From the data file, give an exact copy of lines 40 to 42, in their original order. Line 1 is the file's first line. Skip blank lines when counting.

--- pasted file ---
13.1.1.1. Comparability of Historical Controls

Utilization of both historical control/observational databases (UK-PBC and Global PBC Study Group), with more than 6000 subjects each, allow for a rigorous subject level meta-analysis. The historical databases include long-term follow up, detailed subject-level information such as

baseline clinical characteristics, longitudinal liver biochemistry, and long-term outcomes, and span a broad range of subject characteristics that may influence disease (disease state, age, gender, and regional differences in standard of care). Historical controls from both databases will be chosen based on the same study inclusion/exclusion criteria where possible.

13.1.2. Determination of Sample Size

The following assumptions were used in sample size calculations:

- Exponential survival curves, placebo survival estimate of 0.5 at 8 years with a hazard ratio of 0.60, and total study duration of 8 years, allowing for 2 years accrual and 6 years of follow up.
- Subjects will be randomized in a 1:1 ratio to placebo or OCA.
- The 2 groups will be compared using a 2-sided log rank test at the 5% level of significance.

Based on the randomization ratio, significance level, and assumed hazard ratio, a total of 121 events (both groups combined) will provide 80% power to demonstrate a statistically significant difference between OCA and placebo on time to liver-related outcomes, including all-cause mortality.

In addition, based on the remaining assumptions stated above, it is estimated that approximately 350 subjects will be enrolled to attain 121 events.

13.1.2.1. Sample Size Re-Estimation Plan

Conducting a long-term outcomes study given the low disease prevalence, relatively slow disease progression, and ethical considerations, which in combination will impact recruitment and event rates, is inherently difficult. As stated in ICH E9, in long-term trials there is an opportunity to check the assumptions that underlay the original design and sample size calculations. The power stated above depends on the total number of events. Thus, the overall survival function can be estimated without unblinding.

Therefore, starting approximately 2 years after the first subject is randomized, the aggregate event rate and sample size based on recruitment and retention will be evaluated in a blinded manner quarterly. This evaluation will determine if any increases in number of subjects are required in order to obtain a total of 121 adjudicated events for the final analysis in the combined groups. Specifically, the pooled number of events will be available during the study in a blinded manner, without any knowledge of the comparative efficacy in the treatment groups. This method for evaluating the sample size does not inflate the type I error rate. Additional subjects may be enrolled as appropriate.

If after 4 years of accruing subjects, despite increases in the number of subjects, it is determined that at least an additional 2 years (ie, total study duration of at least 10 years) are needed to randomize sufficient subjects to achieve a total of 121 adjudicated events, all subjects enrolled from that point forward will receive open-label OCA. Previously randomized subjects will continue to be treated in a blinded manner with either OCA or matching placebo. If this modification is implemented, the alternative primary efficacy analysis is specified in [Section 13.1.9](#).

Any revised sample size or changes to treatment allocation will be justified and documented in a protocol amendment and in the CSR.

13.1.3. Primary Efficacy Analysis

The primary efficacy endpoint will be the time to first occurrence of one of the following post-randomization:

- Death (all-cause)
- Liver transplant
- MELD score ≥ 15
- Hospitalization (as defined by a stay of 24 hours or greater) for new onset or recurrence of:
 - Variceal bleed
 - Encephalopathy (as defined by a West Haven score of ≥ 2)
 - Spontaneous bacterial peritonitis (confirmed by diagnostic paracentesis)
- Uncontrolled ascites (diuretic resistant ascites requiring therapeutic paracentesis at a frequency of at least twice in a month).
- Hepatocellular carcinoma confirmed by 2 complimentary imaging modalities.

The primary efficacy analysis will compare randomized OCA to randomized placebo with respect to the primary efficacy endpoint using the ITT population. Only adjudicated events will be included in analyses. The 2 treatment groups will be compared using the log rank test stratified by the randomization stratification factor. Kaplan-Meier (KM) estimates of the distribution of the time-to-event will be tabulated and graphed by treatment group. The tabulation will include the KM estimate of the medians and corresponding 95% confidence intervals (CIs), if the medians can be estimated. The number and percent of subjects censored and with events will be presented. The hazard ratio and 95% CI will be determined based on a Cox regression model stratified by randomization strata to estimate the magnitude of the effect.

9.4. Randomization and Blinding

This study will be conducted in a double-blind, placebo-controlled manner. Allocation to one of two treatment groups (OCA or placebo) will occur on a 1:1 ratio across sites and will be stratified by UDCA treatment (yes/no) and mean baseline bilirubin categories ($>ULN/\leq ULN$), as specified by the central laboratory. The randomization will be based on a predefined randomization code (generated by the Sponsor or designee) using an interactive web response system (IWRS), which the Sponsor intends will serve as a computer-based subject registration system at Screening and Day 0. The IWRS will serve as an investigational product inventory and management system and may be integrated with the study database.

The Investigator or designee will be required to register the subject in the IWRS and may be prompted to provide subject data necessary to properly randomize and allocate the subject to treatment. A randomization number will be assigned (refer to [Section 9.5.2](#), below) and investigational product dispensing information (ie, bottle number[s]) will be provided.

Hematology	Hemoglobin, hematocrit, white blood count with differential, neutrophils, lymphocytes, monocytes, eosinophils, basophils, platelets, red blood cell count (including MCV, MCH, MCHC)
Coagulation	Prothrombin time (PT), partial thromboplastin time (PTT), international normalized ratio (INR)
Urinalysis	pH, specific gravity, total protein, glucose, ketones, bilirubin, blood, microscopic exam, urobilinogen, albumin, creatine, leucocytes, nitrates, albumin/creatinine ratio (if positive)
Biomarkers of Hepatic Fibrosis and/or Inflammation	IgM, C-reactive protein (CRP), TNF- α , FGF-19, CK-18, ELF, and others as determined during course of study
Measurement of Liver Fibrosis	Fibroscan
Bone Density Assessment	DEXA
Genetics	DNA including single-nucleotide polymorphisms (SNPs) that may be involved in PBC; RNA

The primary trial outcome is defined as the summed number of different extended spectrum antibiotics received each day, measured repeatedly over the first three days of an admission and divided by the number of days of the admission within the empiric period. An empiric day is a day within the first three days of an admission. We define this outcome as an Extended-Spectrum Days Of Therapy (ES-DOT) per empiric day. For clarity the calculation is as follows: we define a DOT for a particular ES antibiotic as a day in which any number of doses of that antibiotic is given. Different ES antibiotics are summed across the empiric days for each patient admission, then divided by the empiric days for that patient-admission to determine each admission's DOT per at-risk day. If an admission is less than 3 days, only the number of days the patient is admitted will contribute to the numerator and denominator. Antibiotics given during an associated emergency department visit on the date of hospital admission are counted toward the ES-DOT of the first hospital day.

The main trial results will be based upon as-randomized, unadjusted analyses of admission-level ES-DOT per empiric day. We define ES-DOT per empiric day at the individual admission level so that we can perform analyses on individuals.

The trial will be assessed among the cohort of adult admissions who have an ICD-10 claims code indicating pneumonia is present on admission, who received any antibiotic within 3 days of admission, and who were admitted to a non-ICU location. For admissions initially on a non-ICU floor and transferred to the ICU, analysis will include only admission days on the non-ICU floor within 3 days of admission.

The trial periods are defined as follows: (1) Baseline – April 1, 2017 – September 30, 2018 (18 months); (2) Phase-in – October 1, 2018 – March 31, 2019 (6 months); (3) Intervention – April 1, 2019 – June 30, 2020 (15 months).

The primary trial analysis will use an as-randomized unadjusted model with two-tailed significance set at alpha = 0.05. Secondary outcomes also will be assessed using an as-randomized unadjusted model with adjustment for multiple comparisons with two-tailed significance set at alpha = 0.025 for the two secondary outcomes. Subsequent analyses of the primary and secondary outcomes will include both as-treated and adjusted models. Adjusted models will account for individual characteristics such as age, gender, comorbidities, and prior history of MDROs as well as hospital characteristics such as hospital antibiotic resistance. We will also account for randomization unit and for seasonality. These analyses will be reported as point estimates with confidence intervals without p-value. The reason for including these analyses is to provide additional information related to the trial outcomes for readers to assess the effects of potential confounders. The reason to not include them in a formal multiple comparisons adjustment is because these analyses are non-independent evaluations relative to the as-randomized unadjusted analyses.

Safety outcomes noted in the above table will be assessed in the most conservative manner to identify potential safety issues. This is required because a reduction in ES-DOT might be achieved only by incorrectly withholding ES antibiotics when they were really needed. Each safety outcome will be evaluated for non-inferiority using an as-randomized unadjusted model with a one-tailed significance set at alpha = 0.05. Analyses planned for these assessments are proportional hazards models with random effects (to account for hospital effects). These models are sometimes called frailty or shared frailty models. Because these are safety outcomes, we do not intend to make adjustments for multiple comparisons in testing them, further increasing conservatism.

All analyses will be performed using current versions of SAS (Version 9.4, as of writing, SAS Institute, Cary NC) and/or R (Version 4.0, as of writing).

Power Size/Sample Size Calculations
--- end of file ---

The trial will be assessed among the cohort of adult admissions who have an ICD-10 claims code indicating pneumonia is present on admission, who received any antibiotic within 3 days of admission, and who were admitted to a non-ICU location. For admissions initially on a non-ICU floor and transferred to the ICU, analysis will include only admission days on the non-ICU floor within 3 days of admission.

The trial periods are defined as follows: (1) Baseline – April 1, 2017 – September 30, 2018 (18 months); (2) Phase-in – October 1, 2018 – March 31, 2019 (6 months); (3) Intervention – April 1, 2019 – June 30, 2020 (15 months).

The primary trial analysis will use an as-randomized unadjusted model with two-tailed significance set at alpha = 0.05. Secondary outcomes also will be assessed using an as-randomized unadjusted model with adjustment for multiple comparisons with two-tailed significance set at alpha = 0.025 for the two secondary outcomes. Subsequent analyses of the primary and secondary outcomes will include both as-treated and adjusted models. Adjusted models will account for individual characteristics such as age, gender, comorbidities, and prior history of MDROs as well as hospital characteristics such as hospital antibiotic resistance. We will also account for randomization unit and for seasonality. These analyses will be reported as point estimates with confidence intervals without p-value. The reason for including these analyses is to provide additional information related to the trial outcomes for readers to assess the effects of potential confounders. The reason to not include them in a formal multiple comparisons adjustment is because these analyses are non-independent evaluations relative to the as-randomized unadjusted analyses.